GOSPEL accounts remind us how confronting Jesus actually was, especially the parables. The purpose of the parable of the widow and the unjust judge (Luke 18:1-8) is exhortation. The Lord casts a polarizing tale before the disciples to magnify the role of persistence in prayer.
Consider this single verse precis:
“Then Jesus told them a parable about their need to pray always and not to lose heart.”
— Luke 18:1 (NRSV)
In other words,
no matter how empty your cup
and never give up!
A STORY OF STARK CONTRASTS
From verse 2, our Lord speaks a story where the personification of powerlessness — a widow, with no rights — has influence over an iconoclast of privilege and power — a debased judge who fears nothing and nobody, least of all God. The widow has suffered a cruel injustice, and goes, again and again, persistently, to the wicked judge to plead her case. Desperate to be heard she cannot rest. Time and again, he has no compassion. Indeed, he would be bribed, but the only currency the widow has is her courage to persist.
Listen for the stark contrasts. As mentioned above, the judge holds the ultimate power, a seat at government, and the widow is as powerless as any in that society. He is the image of vice, all she has is virtue. He holds the most trustworthy position of society but continually perverts the course of justice. She is the quintessence of beneficence — embodying all that is good and right about life. And, finally, the judge fears for absolutely nothing, until now. Jesus says for the first time in his life the judge experiences fear: that the widow might wear him out with her endless requests.
The message behind the parable is also a massive contrast. Something to always do coupled with something never to do — always pray, never give up!
HOW THE PARABLE APPLIES
Imagine if we were to think of the unjust judge as those forces in life that prevail against us: our at-times frail mental health, discouraging circumstances in life, the prince of this world, and the world itself. Imagine simply having the pluck to joyfully persist in the face of any discouragement. Imagine disregarding the weight of the burden against us. Imagine not being hemmed-in by the power imbalances against us. Imagine wearying the world’s processes such that persons in authority — good or evil — would take notice. Imagine embodying hope.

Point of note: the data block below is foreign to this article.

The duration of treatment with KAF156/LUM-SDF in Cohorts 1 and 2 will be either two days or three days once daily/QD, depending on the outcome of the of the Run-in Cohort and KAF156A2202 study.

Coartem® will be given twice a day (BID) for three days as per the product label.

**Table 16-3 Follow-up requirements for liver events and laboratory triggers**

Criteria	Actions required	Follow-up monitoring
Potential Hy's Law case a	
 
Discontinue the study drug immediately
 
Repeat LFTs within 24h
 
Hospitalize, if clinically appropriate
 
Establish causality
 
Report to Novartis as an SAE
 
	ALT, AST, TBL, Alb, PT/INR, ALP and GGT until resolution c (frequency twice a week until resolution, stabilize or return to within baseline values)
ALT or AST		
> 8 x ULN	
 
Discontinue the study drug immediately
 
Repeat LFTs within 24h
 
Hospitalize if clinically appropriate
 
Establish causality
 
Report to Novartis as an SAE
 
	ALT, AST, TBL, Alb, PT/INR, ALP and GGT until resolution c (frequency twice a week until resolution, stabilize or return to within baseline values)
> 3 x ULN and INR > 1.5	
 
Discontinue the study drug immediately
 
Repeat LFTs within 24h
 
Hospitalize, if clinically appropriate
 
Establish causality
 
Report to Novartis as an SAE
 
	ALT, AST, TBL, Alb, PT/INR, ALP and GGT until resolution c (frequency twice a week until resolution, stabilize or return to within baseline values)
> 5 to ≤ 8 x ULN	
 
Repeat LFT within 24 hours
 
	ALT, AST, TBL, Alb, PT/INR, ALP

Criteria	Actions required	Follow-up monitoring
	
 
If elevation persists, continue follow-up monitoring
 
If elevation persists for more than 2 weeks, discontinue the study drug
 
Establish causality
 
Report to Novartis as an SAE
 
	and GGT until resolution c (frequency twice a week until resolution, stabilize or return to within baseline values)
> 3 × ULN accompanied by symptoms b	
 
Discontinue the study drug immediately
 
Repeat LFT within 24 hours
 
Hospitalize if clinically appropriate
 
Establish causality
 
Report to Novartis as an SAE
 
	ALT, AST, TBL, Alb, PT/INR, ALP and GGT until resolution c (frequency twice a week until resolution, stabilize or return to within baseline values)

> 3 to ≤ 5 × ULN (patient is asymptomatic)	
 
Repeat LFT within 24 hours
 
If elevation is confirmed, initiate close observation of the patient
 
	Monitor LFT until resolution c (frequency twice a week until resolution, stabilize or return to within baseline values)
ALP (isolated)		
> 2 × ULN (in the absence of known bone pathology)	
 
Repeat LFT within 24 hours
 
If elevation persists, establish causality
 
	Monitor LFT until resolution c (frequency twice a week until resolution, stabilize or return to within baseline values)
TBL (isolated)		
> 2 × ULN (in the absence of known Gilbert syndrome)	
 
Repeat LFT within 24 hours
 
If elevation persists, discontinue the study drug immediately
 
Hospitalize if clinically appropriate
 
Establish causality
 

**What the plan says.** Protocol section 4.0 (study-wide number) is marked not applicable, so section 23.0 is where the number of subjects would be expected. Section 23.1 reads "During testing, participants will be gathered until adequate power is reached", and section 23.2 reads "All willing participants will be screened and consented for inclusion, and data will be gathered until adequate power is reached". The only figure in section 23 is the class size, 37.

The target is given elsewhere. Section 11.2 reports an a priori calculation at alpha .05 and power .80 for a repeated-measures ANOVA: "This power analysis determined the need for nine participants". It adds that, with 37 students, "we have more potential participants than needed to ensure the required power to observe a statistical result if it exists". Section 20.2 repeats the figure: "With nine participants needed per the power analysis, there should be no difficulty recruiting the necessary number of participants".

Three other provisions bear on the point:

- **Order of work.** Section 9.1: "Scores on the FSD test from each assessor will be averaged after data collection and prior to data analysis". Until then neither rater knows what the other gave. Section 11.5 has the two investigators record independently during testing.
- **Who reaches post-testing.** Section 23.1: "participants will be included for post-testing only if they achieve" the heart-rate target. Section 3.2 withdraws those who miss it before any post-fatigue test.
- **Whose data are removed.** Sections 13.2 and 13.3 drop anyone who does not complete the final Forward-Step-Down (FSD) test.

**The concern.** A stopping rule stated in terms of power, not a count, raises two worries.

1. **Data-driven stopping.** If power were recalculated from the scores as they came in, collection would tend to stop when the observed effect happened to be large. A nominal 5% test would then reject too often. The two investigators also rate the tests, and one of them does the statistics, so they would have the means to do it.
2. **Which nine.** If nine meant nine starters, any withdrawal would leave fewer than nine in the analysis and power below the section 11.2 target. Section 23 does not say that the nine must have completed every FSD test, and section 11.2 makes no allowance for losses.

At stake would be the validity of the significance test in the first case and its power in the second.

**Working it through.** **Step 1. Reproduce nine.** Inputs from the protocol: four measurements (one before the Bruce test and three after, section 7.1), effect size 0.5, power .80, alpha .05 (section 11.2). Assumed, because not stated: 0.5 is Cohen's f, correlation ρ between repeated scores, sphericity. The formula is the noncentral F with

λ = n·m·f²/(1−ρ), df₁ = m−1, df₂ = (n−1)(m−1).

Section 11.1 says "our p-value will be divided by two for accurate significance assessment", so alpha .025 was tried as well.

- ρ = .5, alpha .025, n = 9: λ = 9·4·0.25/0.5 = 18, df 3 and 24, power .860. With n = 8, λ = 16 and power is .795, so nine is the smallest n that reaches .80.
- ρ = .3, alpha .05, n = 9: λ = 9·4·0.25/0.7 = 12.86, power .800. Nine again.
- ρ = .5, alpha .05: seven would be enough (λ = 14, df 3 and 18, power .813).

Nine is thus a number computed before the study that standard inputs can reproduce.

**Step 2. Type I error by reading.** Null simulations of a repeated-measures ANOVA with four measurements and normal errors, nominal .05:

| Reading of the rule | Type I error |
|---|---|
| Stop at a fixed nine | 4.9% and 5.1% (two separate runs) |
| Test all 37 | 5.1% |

This is the spirit of how Jesus wants us to pray.
Not just that, but our Lord commends us to the faithfulness of God — the All-Righteous, Ultimate, Eternal Judge who judges what no human judge can. Prayer trusts the ultimate justice giver. Prayer is the vehicle of our influence. The Judge promises to listen to us. And we pray not as a people who are powerless; we, His chosen ones! Jesus Himself tells us, His disciples, that God will grant justice quickly.
This is the sort of fruit of faith He is hoping to find when He returns (Luke 18:8).
HOW MUCH MORE
If God is abundantly good, will He not make a way for us through what we’re presently undergoing? If a wicked judge who has no scruples will cede to the request of someone who he has totally no regard for, how much more will God cede to us who He loves regarding what we need? How much more influence do we have with a compassionate, listening Lord God than does a widow over a callous judge? How much more will God bend toward us, His chosen ones? And how much more faith ought we to have that our petitions would be heard and answered swiftly?
David and Goliath struggles there will ever be in life. Always pray and never give up!
Bible Gateway’s New Living Translation account of Luke 18:1-8
Parable of the Persistent Widow
18 One day Jesus told his disciples a story to show that they should always pray and never give up. 2 “There was a judge in a certain city,” he said, “who neither feared God nor cared about people. 3 A widow of that city came to him repeatedly, saying, ‘Give me justice in this dispute with my enemy.’ 4 The judge ignored her for a while, but finally he said to himself, ‘I don’t fear God or care about people, 5 but this woman is driving me crazy. I’m going to see that she gets justice, because she is wearing me out with her constant requests!’”
6 Then the Lord said, “Learn a lesson from this unjust judge. 7 Even he rendered a just decision in the end. So don’t you think God will surely give justice to his chosen people who cry out to him day and night? Will he keep putting them off? 8 I tell you, he will grant justice to them quickly! But when the Son of Man returns, how many will he find on the earth who have faith?”